Two former St. Petersburg City Council members are weighing in on this year’s races.
Karl Nurse and Jim Kennedy are endorsing Beth Connor in the District 5 race to replace term-limited Steve Kornell.
“I have known Beth for a long time, and she has been engaged on issues like affordable housing and climate change since before they became campaign buzzwords,” Nurse said. “She has a deep understanding of the issues that St. Petersburg faces, and we can trust her to make the right decisions that will move our City forward.”
Both Nurse and Kennedy left office due to term limits two years ago.
“Beth’s background and experience makes her the best choice for this District because she knows how to bring people together to achieve a common goal,” Kennedy said.
“She wants to bring more people into the process and connect more people to City Hall to ensure that the City is working for them. That’s true public service.”
Connor is running in a five-way race for the south St. Petersburg district, which includes Greater Pinellas Point, the Skyway Marina District, Lakewood Estates and some neighborhoods surrounding Lake Maggiore.
“I’m so honored to have the endorsement of these two wonderful public servants,” Connor said. “I look forward to representing everyone who lives in District 5 with the same enthusiasm and compassion demonstrated by these thoughtful leaders.”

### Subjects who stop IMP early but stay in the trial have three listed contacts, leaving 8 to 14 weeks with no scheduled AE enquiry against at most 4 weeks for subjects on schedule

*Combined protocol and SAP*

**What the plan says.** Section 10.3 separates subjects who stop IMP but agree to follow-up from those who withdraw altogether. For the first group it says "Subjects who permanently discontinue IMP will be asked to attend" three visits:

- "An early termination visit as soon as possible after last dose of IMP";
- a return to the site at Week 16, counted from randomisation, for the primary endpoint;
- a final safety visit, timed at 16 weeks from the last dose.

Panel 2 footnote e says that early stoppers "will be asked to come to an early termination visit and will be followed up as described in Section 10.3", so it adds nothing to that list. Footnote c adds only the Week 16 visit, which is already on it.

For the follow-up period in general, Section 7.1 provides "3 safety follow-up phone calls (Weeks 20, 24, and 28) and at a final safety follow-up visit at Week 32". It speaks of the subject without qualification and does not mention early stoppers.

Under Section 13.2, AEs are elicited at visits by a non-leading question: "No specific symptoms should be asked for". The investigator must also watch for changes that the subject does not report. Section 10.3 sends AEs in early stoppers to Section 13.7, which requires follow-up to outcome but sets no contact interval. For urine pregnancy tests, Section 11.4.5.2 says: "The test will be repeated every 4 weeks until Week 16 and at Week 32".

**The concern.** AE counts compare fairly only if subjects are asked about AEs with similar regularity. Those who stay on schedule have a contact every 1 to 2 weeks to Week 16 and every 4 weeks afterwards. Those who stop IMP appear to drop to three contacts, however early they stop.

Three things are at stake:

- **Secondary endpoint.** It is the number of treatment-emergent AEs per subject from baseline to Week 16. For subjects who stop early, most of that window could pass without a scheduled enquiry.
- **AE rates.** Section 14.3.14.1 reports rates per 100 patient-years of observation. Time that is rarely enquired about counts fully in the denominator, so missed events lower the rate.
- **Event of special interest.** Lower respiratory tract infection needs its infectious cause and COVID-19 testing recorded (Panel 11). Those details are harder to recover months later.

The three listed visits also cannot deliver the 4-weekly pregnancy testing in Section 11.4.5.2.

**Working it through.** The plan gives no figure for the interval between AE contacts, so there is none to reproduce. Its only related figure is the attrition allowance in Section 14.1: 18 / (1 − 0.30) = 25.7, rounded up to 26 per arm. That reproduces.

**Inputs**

Connor also has endorsements from the LGBTQ advocacy group Stonewall Democrats of Pinellas County.
Connor’s top competition in the race is Deborah Figgs-Sanders and Trenia Cox. Figgs-Sanders is leading in campaign fundraising, but Connor and Cox aren’t far behind and are both aggressively campaigning.
Also running are Uhuru supporter Anne Hirsch and perennial candidate Philip Garrett.
Connor is a long-time environmental activist who works as a paralegal.
Kornell has represented the district since 2010. He served a partial term following his first election in 2009, giving him two extra years in office.
The district has unique challenges among others in the city. Outside the downtown core, Kornell lobbied hard for more attention, including through major economic development initiatives in the Skyway Marina District. T
he city also has pockets of poverty juxtaposed with affluent areas, which often leaves those areas off the radar compared to the other south St. Pete district, District 7.
The five candidates face each other in the August 27 primary election. The top two vote-getters will square off in the November 5 general election. The primary is only open to registered voters who live within the district. All St. Pete voters can cast a ballot in the general election.